Writing for Business Advice, managing director for savings at challenger bank Aldemore Simon Healy takes a closer look at how and why small businesses are saving, and why it pays to shop around for the right deal.
It has only been in the past couple of years that we have begun to develop a better understanding about how small businesses work. The media helps to raise the profile of issues faced by startups and small businesses, but more generally, politicians, trade bodies and the general public have taken more interest in the day-to-day pressures and concerns of Britain’s smaller firms.
Understanding when small business owners are most likely to apply for finance to when they are most likely to log-in to check their balances is an important way of building up a picture about the ventures. However, one aspect which continues to be overlooked is how and why small business owners save money.
Recent Aldermore research showed that more than a third of business owners don’t know what interest they received on surplus cash, up from a quarter who were asked the same questions last year.
Additionally, 42 per cent received between 0-0.5 per cent in interest, again an increase from 28 per cent last year. Why is this important, particularly when interest rates remain low across retail and SME markets?
To put it into perspective, the most recent figures from the British Banking Association (BBA) show that at the end of December last year, cash held by small firms in current and deposit accounts totalled £163.5bn. Businesses earning nothing or uncertain of what the actual rate may be missing out on millions of pounds in interest per year.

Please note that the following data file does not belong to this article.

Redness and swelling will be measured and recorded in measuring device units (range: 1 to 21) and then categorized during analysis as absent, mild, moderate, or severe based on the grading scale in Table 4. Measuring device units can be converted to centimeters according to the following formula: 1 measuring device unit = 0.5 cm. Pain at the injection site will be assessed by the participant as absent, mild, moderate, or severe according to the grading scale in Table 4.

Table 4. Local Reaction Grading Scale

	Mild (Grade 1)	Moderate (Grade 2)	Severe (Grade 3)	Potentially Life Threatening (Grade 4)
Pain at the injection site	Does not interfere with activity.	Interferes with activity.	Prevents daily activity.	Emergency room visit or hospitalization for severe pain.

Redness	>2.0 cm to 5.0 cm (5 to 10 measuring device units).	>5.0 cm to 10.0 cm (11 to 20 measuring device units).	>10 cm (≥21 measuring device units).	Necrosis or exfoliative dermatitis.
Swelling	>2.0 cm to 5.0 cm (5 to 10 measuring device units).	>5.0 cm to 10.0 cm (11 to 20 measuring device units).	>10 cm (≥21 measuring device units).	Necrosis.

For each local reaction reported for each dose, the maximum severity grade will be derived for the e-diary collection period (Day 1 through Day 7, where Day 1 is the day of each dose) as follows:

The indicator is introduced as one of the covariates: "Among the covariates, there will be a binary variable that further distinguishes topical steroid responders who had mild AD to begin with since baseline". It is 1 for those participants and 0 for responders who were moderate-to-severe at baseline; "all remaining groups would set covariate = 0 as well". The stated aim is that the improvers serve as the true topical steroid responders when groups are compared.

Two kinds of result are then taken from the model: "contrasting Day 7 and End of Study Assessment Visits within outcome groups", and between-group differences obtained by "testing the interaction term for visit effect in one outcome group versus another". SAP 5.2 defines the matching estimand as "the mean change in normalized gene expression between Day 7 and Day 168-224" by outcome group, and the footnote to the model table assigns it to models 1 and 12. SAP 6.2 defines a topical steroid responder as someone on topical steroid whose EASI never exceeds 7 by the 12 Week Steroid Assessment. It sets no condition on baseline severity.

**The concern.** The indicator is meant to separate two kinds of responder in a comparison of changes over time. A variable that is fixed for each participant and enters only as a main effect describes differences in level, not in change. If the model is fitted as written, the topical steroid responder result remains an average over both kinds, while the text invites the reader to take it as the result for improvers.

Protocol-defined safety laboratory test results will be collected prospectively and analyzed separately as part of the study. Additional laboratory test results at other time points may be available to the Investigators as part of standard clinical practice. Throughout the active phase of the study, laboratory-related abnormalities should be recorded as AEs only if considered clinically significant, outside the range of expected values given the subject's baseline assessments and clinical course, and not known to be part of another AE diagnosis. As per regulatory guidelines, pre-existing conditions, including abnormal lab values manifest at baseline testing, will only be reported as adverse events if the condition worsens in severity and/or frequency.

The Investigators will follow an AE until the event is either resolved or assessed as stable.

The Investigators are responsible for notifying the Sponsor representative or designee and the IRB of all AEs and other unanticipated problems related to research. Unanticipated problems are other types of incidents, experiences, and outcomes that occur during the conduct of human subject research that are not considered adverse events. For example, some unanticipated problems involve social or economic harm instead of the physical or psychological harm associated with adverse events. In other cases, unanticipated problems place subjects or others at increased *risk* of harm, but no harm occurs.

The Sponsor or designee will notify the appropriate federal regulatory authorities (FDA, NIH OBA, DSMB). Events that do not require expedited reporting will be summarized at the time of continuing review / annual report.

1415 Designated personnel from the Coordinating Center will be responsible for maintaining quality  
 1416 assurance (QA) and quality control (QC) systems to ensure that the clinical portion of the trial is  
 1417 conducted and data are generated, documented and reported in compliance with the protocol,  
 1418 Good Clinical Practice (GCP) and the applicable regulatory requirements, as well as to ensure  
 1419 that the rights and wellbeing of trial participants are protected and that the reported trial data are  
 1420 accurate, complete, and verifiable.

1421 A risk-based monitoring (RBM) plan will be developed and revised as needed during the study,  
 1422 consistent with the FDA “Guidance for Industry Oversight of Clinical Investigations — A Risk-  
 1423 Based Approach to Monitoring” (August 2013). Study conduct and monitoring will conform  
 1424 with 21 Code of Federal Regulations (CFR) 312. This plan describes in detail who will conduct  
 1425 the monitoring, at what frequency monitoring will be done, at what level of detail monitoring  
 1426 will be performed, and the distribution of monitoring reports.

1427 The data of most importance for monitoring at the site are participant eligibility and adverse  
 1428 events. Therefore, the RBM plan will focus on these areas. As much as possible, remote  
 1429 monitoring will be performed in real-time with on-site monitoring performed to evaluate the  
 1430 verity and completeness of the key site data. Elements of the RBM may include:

One problem is that the concentration of small firm owners holding onto surplus funds with the same bank as their current account remains stubbornly high. More than eight out of ten small business owners currently have such an arrangement.
This problem reflects a wider structural and competitive issue with the current banking landscape. Whilst many smaller firm owners simply do not have the time to shop around, some have often felt that using alternative banks may harm their relationship with their current banking provider, and often find it easier to accept a lower rate in return. It is hoped the new investigation into retail banking and small business services by the Competition and Markets Authority (CMA) addresses many of these issues.
The survey also revealed that small business owners aren’t reviewing their savings as regularly as they did last year. This year’s survey found that 55 per cent of businesses review their accounts at least once a year, compared to 62 per cent in 2015. Interestingly, almost half feel the potential returns aren’t worth the effort meaning many small businesses are simply not shopping around to get the best deal or find the process too much of a hassle.
It’s important to remember that shopping around has never been easier. Alternative lenders are providing better services, better products and better rates. Opening a new account doesn’t require you to go into a branch either – it can all be done online, often in less than fifteen minutes.
To give small business owners one piece of advice – review the rate of interest you’re currently receiving on surplus funds. Check an independent site such as Savings Champion or a review tool like the Business Saving Rate Checker. Our tool can tell you the exact amount of interest rate your business is receiving on either your current or savings account.
If there’s one thing we’ve learnt about small businesses its that no one single business is the same as another. However, I do know that whether we are shopping for a holiday, energy or broadband, we’d all shop around for the best deal. There’s no reason why one shouldn’t do the same when it comes to your business savings.
Simon Healy is managing director for savings at Aldermore.
Read on to find out why alternative financiers are taking a growing proportion of the small business lending market.
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